I have recently been working as a content designer for the creation of a playbook. Brought in late, my first decision was to take a call on how to present the document.
And I had 24 hours to take that decision.
Firstly, in case you don’t know exactly what a playbook is, Accenture defines it as:
Playbook includes process workflows, standard operating procedures, and cultural values that shape a consistent response—the play.
A playbook reflects a plan; an approach or strategy defining predetermined responses worked out ahead of time.
If you would like to learn more about playbooks and what they comprise of, head over to Atlassian. In my personal opinion, they are the playbook kings!
Coming back to my project. The product is a solution for conducting remote examinations, which my organization is planning to sell to other educational institutions.
A multi-million dollar project, I was actually amazed at how late I was brought in to work on the playbook.
As for the playbook itself, the draft spanning 50+ pages had been created in Google Sheets. The expectation was to have the final version as a PDF document.
My initial thoughts
My very first thought was – for any user, it is going to be difficult navigating a 50+ page document.
And to add to that, the whole information in the document was very media dependent. That is, there were a lot of web-links connecting to external content – videos, excel sheets, web pages, MS Project files, etc.
Thinking about how the reader would have to continuously alternate between the PDF document and the browser, gave me a headache.
It was then that I thought of the option of designing the playbook as a web page instead of a PDF.
Pros of designing a playbook as a web page
- Better user experience – It is a much better experience to read on a web page as compared to a PDF. There would be no issues with regard to screen size.
- Easier navigation – If we need to link to external documents, it might become annoying for a user to shift between a PDF and the browser. Having the content as a web page makes navigation easier.
- Easy to include multiple types of media – A web page allows easier embedding and linking to external media. We are not restricted by the constraints of a PDF to what we can include.
- Better use of real-estate – In every page in a PDF, we lose ample real-estate to header, footer & margin. This increases the need to scroll.
- Easier to update & hence fewer man-hours needed – It is easier to update the web page (and keep it updated) as compared to the PDF. And hence, lesser need for manual effort in creating & updating the content. We are also not limited by the ‘size’ of the PDF.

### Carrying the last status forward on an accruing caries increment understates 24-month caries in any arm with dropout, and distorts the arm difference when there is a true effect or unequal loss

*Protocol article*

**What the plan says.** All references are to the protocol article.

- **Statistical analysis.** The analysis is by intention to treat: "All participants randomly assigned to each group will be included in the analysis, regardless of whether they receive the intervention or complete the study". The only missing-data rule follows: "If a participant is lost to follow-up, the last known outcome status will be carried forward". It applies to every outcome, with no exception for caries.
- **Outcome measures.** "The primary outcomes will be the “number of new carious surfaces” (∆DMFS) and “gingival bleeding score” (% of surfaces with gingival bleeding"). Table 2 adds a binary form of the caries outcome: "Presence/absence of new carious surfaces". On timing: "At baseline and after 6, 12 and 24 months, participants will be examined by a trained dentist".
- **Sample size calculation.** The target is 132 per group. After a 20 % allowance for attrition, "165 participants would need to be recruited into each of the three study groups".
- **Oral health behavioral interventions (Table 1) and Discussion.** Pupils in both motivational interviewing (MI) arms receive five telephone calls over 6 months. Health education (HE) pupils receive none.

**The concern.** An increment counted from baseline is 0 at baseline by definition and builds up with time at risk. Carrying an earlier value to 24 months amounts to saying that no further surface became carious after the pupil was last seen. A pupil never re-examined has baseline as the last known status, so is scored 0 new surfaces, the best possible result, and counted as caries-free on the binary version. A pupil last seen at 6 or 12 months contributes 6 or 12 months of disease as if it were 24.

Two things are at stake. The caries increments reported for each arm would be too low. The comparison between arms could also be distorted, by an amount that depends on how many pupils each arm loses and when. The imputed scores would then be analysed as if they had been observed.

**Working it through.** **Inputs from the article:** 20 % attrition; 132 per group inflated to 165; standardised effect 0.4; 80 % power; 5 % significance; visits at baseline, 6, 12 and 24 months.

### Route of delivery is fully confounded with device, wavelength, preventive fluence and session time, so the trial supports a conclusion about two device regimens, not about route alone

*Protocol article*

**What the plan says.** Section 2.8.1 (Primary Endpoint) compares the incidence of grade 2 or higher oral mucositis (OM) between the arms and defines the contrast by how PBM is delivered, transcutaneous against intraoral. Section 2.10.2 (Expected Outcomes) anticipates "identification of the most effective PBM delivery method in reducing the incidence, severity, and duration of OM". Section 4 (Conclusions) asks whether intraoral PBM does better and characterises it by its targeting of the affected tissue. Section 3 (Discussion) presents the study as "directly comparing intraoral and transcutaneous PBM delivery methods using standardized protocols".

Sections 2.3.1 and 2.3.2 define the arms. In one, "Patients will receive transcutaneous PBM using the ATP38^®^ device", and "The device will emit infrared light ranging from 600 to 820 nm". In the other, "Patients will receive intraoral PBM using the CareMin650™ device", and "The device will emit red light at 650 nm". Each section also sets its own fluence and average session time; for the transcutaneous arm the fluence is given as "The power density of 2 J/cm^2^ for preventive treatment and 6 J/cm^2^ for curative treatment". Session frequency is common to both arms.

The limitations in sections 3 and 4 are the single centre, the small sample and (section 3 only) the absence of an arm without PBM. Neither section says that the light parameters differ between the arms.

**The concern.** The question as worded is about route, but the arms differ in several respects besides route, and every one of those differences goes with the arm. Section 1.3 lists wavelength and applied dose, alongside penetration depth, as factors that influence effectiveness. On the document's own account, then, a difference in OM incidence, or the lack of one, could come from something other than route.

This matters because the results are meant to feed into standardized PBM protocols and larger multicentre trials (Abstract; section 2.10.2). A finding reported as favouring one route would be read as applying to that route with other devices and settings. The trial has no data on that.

- Easier to share – It is definitely easier to share a link as compared to a document. Especially when sharing with external organizations who might have a limit on file size being received via email.
- Comparatively easy to search for content – it is much easier to search and find the relevant content on a web page as compared to a PDF document.
Cons of designing a playbook as a web page
- Not easy to print content – Printing a web page wouldn’t look as good as printing a PDF. But if you are anyways planning to include a lot of media, printing a document wouldn’t add a lot of value either.
- Version control – It is easier to track the different document versions when the content is a PDF. This could still be done for internal purposes, and update the web page to keep only the most recent content.
This way, for internal needs you can track the different versions of the document, and at the same time not be worried about which ‘document’ you are sending out to the other users/stakeholders.
- Unwanted access to the playbook – There does arise an issue that anyone with the link can access the content. But that issue arises with the PDF too. The PDF can be sent to anyone by someone already having a copy.
For making the web page not being publicly accessible, it can be designed to not be crawled by the search engine. In that case, only people who have the link can even know the page exists.
Obviously, the scenario and requirements are different for each organization. What works for me might not work for you. And vice versa.
So make sure that you understand the end requirements of your user well, before you make the decision of going with either of these options. Who knows, in the end, you might decide an altogether different way to present your playbook.
I’ll be really glad to hear if you have designed your playbook any other way.
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